Hanford's B Reactor, a brutally bleak building on the Columbia River, was born in the secrecy of the Manhattan Project. Seventy years later, Congress is poised to turn the floodlights on.
Under legislation championed by U.S. Sen. Maria Cantwell and U.S. Rep. Doc Hastings of Washington, the B Reactor and atomic bomb sites in two other states would be preserved and opened to the public as the Manhattan Project National Historical Park. They would take their place alongside other parks fraught with the nation's past, including Valley Forge and Independence Hall.
The B Reactor belongs in that company, though its historical role has been far more sobering. The world's first non-experimental nuclear reactor, it produced the plutonium that devastated Nagasaki and ended World War II in August 1945.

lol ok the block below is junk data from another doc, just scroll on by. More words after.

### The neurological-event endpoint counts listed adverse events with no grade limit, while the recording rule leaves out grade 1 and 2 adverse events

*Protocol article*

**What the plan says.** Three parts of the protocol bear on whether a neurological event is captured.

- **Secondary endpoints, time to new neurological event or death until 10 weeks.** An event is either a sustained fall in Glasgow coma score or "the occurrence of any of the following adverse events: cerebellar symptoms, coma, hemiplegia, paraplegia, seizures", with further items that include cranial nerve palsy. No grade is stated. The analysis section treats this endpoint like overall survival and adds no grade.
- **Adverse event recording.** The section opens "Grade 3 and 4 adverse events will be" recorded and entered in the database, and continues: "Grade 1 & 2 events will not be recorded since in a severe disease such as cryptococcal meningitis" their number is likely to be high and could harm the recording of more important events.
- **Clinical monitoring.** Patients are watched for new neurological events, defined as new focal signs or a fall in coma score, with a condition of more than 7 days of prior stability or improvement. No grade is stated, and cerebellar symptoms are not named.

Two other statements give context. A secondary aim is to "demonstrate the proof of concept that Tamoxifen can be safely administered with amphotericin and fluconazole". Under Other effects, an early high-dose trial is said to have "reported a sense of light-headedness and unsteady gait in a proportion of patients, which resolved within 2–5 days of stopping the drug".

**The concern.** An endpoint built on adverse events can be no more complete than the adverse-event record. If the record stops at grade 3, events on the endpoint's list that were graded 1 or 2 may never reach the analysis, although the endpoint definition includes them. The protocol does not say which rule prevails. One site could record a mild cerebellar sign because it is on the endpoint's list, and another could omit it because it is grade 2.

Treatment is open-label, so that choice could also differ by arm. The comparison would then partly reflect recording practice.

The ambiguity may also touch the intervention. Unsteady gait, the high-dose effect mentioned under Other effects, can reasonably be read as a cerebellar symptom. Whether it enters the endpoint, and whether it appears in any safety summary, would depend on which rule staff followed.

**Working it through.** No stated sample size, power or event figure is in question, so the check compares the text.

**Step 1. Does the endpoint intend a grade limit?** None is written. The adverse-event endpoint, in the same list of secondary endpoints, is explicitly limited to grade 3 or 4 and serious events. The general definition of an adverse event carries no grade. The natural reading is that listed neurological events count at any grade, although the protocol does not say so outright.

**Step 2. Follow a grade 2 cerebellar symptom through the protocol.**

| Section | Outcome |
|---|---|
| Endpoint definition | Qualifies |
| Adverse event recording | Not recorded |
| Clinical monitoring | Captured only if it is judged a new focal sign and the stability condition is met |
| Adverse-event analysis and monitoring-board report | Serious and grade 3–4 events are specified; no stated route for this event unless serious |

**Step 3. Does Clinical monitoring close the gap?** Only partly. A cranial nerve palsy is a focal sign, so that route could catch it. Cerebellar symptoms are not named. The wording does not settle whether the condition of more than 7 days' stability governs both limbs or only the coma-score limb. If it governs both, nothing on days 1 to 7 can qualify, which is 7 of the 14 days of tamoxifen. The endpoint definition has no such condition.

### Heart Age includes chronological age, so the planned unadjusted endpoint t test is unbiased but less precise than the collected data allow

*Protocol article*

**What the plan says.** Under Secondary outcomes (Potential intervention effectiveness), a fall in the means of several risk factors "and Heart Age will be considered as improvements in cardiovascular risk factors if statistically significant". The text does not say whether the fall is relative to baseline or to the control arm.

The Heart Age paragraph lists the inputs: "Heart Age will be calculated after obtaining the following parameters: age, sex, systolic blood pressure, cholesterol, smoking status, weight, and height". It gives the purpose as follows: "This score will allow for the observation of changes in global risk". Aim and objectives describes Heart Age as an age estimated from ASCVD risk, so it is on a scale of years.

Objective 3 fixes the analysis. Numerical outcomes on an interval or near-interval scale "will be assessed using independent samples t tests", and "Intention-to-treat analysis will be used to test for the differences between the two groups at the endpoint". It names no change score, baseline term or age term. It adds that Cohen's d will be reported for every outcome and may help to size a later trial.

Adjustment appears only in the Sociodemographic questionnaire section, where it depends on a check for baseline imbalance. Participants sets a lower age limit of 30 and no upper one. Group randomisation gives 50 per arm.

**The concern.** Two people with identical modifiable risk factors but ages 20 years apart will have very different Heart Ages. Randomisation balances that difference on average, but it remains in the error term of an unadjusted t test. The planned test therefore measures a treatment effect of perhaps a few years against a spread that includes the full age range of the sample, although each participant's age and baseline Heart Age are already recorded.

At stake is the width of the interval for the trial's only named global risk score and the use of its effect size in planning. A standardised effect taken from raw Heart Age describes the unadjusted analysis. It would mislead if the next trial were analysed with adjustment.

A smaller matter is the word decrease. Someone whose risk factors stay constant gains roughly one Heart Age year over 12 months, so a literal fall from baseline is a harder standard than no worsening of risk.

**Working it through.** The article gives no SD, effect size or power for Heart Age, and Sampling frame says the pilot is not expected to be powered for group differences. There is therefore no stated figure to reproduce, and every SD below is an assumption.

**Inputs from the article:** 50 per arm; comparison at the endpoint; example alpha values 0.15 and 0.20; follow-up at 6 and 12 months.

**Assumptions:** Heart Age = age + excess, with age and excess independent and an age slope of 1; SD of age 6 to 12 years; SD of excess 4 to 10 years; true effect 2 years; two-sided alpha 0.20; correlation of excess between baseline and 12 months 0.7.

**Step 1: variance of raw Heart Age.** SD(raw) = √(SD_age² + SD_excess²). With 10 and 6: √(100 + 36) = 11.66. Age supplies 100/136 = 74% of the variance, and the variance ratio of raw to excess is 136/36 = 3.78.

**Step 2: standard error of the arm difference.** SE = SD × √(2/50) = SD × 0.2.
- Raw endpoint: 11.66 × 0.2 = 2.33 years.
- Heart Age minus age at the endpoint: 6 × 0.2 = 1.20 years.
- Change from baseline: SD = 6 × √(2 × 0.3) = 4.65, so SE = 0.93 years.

Radioactive isotopes created in its successor plants have been used for radiation therapy, many kinds of diagnostic scans, treatment for heart disease and other illnesses.
For decades, NASA has used a form of plutonium created in the B Reactor's progeny to power America's deep-space probes. The Curiosity rover now crawling around the Gale Crater on Mars is powered by the isotope.
The B Reactor, like the other Manhattan Project sites, will be a place for contemplation, not celebration. There's no shortage of things to contemplate there.